Tuesday 30 August 2016
facebook.com/Outlookindia twitter.com/outlookindia digimag.outlookindia.com instagram.com/outlookindia youtube.com/user/OutlookMagazine

Hyphenation State

The nation-state is no redresser of problems, it's a part of them
Gireesh G.V.
The Romance Of The State—The Fate Of Dissent In The Tropics
By Ashis Nandy
Oxford University Press Rs 495,Pages:218
Ashis Nandy is known to be an icon blaster. And that is his charm, for it is always interesting to see how he prises open concepts and beliefs which we take at face value. In a disenchanted post-modern world where certainties have been replaced by doubt, where what has been considered acceptable has been shown to be unacceptable, and what is considered emancipatory is now revealed as nothing but another play of power, Nandy delights in raising questions. In this book he sets out to demystify any illusion we may have once held that the nation-state may try to resolve or at least address our problems. The nation-state, he insists, is part of the problem. And all the mythologies that the nation-state has surrounded itself with, all the paraphernalia of nation, development, security and secularism are nothing but devices to legitimise itself. In the process, Nandy seems to suggest, we as citizens are fated to be crushed by the coils of a self-perpetuating spiral of power.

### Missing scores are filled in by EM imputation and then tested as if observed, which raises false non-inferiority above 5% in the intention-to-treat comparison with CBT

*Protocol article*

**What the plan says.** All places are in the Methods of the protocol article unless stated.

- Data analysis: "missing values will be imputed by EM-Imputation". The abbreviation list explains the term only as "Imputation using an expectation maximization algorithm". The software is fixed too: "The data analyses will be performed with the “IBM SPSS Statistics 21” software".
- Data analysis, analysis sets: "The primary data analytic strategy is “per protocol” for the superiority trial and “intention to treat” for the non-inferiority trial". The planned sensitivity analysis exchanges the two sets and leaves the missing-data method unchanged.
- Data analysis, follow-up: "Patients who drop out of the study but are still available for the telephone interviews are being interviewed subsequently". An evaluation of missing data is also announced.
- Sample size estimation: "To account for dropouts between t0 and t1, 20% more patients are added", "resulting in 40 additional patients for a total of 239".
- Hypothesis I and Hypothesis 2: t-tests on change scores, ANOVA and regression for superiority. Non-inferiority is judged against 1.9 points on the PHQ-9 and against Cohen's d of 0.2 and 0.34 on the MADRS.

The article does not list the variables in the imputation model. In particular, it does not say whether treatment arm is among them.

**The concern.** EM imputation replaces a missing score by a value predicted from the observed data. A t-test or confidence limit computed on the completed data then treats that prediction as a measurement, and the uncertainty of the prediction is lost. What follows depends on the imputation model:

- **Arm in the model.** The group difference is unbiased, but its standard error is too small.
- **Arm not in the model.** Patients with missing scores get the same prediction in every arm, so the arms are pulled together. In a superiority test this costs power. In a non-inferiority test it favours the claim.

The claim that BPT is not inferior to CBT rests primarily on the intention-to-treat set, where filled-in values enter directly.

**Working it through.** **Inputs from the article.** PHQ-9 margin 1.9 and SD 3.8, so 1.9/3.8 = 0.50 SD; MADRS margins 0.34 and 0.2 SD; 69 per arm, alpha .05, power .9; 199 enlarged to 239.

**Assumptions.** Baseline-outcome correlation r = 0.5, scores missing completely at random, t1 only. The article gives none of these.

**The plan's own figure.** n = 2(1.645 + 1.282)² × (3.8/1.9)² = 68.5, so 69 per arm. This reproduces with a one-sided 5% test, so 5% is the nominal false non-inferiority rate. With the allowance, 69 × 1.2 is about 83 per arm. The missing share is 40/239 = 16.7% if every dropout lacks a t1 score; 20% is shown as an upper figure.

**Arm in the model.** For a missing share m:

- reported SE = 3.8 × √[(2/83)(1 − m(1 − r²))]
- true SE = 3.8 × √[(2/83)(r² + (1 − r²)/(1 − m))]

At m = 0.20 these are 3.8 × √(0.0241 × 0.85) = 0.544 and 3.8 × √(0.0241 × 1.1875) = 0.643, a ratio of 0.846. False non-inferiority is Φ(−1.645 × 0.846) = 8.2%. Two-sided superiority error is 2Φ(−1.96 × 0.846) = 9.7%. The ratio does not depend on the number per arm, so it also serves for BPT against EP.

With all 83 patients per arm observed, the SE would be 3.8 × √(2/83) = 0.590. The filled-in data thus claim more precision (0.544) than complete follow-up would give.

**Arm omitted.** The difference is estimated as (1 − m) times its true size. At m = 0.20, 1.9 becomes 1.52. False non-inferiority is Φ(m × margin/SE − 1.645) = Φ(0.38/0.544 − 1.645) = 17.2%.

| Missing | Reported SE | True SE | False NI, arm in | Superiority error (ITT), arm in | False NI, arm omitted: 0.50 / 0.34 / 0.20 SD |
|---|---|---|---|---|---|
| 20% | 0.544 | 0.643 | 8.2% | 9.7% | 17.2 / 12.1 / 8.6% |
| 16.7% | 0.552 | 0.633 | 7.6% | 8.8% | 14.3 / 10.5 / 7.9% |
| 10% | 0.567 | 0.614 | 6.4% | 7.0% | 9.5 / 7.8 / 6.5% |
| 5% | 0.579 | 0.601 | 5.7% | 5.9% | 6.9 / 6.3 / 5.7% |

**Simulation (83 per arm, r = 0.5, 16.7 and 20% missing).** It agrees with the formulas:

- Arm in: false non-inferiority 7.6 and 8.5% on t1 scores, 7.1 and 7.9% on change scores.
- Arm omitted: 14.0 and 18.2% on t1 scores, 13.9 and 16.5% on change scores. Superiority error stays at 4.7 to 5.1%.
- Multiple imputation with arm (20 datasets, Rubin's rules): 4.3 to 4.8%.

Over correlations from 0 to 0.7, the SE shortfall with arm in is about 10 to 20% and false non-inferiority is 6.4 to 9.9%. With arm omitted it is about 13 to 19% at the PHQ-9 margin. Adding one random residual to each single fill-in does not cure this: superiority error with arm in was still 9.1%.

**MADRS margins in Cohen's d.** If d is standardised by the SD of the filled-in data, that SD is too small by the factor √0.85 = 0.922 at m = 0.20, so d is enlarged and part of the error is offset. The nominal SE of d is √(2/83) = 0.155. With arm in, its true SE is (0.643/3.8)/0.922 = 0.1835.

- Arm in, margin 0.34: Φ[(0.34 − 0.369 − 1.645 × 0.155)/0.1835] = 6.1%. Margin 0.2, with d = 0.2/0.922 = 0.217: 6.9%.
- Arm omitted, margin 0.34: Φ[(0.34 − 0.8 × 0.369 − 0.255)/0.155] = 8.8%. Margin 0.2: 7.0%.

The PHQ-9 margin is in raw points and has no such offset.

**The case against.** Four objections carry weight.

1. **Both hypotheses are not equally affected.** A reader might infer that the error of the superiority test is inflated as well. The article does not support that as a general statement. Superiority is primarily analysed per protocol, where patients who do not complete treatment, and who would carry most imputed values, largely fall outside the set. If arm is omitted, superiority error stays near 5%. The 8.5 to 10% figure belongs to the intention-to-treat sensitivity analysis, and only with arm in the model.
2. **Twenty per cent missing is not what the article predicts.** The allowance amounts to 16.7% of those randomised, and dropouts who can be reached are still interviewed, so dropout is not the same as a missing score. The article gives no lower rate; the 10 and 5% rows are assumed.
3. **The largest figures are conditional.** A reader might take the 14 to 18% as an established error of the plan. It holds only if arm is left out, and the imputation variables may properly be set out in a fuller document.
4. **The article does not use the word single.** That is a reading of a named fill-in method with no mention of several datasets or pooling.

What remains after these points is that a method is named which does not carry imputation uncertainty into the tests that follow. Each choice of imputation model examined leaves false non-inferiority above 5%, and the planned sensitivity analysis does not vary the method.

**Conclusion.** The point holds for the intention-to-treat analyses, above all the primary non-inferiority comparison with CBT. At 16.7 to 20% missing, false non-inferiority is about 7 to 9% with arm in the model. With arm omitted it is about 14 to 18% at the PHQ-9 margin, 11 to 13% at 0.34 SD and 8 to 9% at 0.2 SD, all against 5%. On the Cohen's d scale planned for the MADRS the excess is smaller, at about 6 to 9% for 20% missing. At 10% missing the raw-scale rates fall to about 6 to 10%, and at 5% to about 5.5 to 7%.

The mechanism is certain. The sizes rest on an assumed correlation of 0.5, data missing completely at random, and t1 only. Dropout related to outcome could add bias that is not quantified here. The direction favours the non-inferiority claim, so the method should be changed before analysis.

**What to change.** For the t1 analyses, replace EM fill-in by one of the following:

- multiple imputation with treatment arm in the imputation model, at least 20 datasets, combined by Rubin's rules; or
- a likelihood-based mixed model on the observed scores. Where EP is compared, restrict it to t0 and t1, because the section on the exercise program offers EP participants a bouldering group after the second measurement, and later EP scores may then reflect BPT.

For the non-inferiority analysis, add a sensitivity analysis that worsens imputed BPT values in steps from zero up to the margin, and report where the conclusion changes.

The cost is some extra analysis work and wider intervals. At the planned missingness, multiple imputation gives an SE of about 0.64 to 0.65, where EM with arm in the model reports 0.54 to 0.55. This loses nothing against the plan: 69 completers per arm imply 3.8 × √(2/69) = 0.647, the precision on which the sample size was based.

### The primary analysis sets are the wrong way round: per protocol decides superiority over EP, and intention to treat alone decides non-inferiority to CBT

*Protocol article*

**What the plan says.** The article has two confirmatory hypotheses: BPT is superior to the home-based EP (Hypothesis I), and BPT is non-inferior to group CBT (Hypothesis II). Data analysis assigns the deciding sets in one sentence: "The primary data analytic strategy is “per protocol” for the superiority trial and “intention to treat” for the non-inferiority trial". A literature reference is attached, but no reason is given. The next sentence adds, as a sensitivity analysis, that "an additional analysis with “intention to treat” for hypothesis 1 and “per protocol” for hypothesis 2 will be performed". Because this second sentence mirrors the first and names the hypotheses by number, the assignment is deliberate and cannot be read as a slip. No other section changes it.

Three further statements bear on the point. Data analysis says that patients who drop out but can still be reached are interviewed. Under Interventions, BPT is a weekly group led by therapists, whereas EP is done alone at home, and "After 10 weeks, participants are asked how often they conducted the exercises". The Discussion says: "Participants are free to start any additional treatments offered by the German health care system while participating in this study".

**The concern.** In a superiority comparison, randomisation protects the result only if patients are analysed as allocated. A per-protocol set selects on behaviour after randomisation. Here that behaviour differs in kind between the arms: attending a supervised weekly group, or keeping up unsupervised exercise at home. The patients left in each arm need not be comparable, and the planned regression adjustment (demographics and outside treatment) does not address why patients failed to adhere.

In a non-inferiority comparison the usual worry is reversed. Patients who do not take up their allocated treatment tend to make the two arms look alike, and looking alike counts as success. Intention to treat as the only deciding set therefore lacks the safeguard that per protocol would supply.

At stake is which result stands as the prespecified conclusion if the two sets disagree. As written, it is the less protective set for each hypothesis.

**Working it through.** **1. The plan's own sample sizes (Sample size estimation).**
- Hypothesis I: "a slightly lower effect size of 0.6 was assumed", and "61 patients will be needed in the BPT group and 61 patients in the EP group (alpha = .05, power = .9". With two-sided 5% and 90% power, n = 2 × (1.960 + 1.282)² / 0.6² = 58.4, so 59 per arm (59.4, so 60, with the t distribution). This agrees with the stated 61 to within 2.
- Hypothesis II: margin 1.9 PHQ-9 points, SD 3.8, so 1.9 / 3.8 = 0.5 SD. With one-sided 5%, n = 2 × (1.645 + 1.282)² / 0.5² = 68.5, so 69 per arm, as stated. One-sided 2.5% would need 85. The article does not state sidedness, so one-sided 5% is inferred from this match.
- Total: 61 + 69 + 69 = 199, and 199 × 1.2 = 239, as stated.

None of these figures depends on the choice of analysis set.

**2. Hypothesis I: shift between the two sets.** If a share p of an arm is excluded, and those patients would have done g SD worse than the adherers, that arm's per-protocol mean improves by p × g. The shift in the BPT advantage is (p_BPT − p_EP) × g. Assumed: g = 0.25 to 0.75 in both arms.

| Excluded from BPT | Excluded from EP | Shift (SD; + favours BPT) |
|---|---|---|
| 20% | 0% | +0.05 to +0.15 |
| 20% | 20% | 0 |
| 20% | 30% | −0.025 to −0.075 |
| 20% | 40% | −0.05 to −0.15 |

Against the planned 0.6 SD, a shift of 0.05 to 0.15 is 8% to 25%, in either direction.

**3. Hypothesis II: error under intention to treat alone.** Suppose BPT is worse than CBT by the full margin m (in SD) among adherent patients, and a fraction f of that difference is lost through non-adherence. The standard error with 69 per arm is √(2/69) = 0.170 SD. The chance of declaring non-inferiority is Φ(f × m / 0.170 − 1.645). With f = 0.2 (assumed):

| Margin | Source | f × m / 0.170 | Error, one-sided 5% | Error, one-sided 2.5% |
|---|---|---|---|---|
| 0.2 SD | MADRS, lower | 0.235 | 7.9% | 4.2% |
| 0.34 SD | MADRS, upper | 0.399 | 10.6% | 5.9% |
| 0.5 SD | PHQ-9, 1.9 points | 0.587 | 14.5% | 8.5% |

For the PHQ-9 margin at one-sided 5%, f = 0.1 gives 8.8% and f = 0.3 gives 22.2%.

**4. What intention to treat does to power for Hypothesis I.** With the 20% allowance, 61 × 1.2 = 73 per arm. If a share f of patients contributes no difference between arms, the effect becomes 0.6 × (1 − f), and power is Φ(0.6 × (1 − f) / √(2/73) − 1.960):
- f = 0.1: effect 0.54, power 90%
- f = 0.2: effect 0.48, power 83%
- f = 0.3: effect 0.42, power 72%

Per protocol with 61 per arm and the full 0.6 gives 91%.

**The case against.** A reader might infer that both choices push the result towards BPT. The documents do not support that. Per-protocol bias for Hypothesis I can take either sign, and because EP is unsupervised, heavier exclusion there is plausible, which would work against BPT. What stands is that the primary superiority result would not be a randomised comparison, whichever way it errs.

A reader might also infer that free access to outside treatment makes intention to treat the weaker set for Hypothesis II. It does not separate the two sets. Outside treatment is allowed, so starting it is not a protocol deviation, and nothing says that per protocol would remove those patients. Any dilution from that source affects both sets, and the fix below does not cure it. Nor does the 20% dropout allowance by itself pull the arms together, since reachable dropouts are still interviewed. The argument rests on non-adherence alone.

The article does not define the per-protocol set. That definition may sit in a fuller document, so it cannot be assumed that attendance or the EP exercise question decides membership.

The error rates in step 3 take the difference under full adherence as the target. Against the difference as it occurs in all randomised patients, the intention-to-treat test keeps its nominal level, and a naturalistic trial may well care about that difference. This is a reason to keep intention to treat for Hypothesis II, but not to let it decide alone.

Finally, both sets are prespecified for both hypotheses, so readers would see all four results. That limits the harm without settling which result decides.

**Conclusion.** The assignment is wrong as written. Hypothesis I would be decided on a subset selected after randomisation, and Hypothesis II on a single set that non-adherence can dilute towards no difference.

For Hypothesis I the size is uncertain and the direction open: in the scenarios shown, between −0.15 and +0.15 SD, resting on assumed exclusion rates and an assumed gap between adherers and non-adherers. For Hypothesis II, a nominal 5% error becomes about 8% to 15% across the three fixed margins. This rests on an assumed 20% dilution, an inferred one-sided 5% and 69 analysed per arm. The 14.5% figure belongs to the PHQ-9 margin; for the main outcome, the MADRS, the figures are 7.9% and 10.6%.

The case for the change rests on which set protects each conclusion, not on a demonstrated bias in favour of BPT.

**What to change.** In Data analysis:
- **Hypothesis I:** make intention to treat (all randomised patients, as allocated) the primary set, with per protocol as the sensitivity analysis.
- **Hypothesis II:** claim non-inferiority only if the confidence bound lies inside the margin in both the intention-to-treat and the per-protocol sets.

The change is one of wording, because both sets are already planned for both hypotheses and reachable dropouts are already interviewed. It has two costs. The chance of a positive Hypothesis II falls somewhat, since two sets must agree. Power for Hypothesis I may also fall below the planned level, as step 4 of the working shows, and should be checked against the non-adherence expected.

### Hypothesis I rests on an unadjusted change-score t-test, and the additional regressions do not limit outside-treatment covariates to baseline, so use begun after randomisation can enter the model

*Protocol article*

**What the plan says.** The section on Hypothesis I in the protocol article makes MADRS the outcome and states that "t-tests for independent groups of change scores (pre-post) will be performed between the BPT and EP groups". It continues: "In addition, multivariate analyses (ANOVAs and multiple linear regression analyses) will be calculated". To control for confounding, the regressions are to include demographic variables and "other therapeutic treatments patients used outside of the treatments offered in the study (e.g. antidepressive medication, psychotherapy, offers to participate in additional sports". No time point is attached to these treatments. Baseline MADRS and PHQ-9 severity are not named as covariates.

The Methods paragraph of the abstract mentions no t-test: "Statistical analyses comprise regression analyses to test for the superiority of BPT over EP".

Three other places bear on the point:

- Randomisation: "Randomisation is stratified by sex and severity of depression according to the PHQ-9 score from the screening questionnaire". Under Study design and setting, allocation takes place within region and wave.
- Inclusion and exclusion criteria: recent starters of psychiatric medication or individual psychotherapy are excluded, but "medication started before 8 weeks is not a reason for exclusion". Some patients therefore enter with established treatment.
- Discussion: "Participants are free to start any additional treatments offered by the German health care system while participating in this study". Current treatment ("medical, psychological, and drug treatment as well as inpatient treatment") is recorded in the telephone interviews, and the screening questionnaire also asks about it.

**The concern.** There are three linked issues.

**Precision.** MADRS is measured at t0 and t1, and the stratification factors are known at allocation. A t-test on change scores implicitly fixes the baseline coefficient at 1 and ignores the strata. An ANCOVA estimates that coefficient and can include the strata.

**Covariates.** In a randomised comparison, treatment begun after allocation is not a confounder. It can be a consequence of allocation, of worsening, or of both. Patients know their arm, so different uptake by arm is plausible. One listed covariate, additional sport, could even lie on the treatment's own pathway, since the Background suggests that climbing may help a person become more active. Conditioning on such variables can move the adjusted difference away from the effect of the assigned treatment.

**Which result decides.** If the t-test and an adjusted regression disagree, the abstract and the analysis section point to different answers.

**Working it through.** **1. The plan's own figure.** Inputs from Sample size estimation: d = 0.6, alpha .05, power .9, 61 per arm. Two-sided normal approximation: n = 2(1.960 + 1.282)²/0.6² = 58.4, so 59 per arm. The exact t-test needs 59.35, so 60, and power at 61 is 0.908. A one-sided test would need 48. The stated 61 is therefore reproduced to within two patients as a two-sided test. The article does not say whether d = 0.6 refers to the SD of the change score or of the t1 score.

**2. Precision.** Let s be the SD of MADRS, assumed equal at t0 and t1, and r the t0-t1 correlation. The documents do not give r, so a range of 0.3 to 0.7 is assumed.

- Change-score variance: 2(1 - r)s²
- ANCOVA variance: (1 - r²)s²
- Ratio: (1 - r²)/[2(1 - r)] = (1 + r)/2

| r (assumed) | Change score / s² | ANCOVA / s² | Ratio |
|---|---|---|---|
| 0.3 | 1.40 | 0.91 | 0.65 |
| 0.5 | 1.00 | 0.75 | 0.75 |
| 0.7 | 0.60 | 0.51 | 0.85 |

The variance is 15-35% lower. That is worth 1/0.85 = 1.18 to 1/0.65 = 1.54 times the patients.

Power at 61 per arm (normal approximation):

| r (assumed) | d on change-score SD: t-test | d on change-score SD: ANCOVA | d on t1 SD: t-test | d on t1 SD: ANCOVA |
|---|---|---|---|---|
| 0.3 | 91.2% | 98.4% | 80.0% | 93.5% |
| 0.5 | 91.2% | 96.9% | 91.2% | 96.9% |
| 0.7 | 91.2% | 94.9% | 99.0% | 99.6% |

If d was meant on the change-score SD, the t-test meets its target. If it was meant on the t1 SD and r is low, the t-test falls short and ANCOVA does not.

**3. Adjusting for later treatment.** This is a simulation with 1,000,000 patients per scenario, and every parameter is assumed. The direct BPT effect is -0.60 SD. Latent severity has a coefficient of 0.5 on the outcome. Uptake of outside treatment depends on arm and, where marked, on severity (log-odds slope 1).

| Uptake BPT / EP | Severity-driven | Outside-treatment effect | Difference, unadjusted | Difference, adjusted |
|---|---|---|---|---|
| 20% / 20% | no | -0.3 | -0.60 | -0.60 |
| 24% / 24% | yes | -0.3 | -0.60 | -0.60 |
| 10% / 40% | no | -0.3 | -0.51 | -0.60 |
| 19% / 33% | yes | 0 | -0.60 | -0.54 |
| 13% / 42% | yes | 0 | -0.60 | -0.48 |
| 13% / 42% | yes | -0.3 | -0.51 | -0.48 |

Nandy’s critique of the modern nation-state and its attendant ideologies is part of his general preoccupation with the hazards of modernity. Modernity, to him, brings in its wake violence, terror and oppression. And the nation-state codifies the basic tendency to domination that is intrinsic to modernity. "In society after society," he writes, "rulers have begun to extract new kinds of economic and political surplus from the ruled and have unleashed on resisting citizens new kinds of violence." In the process, development means the development of the state itself, security means the security of the state and science means the garnering of more coercive power to suppress voices that insist on being heard, even though they may be located on the margins. Nandy’s harshest critique, however, is reserved for the way the state in its quest for modernity has devalued traditional knowledge systems and the manner in which the much-vaunted concept of secularism has pushed aside traditional ideas of religious tolerance and pluralism. Nandy sees no virtue in the state, which seeking to construct a hyphen between its own existence and the concept of the nation, has ridden roughshod over the aspirations of people to realise their humanity, culturally, politically and economically. And yet the miracle is that people from the margins continue to resist the state. It is in these voices, always under the threat of suppression if not extinction, that Nandy sees some hope.